Research Article

The malaria parasite has an intrinsic clock

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Science  15 May 2020:
Vol. 368, Issue 6492, pp. 746-753
DOI: 10.1126/science.aba2658

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Plasmodium's inner clock

Malarial fevers are notably regular, occurring when parasitized red blood cells rupture synchronously to release replicated parasites. It has long been speculated that the Plasmodium parasites that cause malaria must therefore have intrinsic circadian clocks to be able to synchronize like this. Two groups have now probed gene expression in experiments and models using data obtained during the developmental cycles of P. falciparum in vitro and in the mouse model of P. chabaudi malaria. Smith et al. discovered that four strains of P. falciparum have circadian and cell cycle oscillators, each with distinctive periodicities that can be experimentally manipulated. Rijo-Ferreira et al. found that gene expression in P. chabaudi was strikingly rhythmic, persisted during constant darkness and in infections of arrhythmic mice, and synchronized by entraining to the host's periodicity.

Science, this issue p. 754, p. 746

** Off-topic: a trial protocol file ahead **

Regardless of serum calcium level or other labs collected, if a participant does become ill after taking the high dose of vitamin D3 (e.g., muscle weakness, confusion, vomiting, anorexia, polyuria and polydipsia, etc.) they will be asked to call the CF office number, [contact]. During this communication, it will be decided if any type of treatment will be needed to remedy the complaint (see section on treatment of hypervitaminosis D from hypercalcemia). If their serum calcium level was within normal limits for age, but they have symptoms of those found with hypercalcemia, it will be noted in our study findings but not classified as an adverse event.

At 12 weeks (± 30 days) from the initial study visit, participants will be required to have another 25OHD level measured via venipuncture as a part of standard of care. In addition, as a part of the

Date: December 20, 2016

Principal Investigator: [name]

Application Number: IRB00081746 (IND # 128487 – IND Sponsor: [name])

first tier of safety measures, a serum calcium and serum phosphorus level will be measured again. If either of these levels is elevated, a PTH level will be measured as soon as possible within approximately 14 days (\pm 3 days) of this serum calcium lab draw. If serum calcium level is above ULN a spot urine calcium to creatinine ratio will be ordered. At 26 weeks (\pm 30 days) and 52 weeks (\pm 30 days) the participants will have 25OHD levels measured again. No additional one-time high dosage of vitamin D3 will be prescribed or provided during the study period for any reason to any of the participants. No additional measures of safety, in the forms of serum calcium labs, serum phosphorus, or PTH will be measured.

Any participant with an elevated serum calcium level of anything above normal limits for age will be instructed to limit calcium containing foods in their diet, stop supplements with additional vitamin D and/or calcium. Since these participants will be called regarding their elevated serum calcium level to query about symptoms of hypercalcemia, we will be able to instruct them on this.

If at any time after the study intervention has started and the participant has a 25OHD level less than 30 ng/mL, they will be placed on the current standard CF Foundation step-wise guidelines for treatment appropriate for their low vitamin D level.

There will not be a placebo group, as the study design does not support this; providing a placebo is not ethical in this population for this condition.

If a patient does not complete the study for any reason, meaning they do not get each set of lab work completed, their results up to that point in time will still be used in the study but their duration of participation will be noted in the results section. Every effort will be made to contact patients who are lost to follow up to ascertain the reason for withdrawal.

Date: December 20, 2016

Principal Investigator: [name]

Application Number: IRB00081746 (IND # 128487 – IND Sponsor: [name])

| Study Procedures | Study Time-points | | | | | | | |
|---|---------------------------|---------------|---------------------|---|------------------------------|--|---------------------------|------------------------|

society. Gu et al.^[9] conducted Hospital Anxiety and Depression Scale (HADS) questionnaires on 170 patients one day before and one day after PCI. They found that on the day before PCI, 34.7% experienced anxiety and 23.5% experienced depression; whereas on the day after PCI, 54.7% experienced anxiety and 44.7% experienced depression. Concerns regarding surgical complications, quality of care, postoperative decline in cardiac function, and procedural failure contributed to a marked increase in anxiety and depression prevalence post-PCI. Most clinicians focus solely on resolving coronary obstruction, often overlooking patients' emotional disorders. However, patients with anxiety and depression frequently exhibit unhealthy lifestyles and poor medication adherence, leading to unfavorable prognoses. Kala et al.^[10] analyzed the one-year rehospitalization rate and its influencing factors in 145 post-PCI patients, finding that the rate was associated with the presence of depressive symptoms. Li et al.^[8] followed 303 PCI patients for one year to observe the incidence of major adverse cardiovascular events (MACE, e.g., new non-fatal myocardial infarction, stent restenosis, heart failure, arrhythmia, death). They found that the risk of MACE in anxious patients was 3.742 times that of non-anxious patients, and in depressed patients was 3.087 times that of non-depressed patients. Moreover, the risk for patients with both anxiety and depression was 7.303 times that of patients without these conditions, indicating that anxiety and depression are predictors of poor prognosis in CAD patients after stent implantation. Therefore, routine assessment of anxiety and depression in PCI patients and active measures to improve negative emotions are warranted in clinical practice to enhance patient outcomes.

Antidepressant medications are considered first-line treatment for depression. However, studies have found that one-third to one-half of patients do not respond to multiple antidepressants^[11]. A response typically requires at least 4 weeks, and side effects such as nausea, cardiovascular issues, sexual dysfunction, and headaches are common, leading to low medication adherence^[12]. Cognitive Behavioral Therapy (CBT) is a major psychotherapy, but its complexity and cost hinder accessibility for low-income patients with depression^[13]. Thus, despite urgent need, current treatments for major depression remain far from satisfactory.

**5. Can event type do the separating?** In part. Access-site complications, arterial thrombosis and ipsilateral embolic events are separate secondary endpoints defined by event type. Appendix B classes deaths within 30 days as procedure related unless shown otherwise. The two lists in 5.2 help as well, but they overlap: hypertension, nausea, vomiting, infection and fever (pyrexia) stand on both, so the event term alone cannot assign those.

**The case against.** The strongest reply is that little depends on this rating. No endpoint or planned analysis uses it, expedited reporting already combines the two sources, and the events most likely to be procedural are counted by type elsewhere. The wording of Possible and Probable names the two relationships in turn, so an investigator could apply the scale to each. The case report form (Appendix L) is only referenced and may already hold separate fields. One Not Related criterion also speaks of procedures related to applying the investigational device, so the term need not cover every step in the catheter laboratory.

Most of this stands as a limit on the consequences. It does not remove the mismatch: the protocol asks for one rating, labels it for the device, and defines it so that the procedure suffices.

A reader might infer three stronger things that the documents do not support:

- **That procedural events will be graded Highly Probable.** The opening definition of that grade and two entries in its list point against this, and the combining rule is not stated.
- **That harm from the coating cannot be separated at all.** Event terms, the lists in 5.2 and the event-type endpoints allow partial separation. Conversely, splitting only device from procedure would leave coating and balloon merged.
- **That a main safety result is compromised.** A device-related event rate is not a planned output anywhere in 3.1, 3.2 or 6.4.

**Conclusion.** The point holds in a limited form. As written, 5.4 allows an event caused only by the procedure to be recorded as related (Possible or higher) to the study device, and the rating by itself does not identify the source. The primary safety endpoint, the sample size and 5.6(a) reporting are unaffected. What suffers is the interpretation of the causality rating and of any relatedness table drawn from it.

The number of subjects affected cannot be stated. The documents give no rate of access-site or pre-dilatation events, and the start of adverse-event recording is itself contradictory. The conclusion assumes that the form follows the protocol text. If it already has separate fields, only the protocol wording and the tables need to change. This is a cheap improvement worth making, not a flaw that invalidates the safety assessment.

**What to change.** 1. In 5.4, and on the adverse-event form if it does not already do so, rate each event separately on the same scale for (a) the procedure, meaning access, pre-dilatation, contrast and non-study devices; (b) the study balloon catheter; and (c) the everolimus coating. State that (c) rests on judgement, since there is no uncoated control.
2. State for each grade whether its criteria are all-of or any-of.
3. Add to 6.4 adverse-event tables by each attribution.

Malarial rhythmic fevers are the consequence of the synchronous bursting of red blood cells (RBCs) on completion of the malaria parasite asexual cell cycle. Here, we hypothesized that an intrinsic clock in the parasite Plasmodium chabaudi underlies the 24-hour-based rhythms of RBC bursting in mice. We show that parasite rhythms are flexible and lengthen to match the rhythms of hosts with long circadian periods. We also show that malaria rhythms persist even when host food intake is evenly spread across 24 hours, suggesting that host feeding cues are not required for synchrony. Moreover, we find that the parasite population remains synchronous and rhythmic even in an arrhythmic clock mutant host. Thus, we propose that parasite rhythms are generated by the parasite, possibly to anticipate its circadian environment.

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